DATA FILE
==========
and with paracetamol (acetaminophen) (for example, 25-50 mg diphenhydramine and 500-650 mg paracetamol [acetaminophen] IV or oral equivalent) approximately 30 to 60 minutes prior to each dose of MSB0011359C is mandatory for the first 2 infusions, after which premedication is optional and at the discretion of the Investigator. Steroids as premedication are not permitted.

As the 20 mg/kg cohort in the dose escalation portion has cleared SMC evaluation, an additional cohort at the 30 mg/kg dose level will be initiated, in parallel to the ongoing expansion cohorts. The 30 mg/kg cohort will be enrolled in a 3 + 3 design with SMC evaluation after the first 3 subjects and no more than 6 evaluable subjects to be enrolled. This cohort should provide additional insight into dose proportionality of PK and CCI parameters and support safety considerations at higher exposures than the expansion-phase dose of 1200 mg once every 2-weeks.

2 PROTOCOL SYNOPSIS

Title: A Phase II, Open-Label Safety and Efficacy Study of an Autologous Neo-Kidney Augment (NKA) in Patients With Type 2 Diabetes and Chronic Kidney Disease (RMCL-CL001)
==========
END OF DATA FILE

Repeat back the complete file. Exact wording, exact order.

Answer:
and with paracetamol (acetaminophen) (for example, 25-50 mg diphenhydramine and 500-650 mg paracetamol [acetaminophen] IV or oral equivalent) approximately 30 to 60 minutes prior to each dose of MSB0011359C is mandatory for the first 2 infusions, after which premedication is optional and at the discretion of the Investigator. Steroids as premedication are not permitted.

As the 20 mg/kg cohort in the dose escalation portion has cleared SMC evaluation, an additional cohort at the 30 mg/kg dose level will be initiated, in parallel to the ongoing expansion cohorts. The 30 mg/kg cohort will be enrolled in a 3 + 3 design with SMC evaluation after the first 3 subjects and no more than 6 evaluable subjects to be enrolled. This cohort should provide additional insight into dose proportionality of PK and CCI parameters and support safety considerations at higher exposures than the expansion-phase dose of 1200 mg once every 2-weeks.

2 PROTOCOL SYNOPSIS

Title: A Phase II, Open-Label Safety and Efficacy Study of an Autologous Neo-Kidney Augment (NKA) in Patients With Type 2 Diabetes and Chronic Kidney Disease (RMCL-CL001)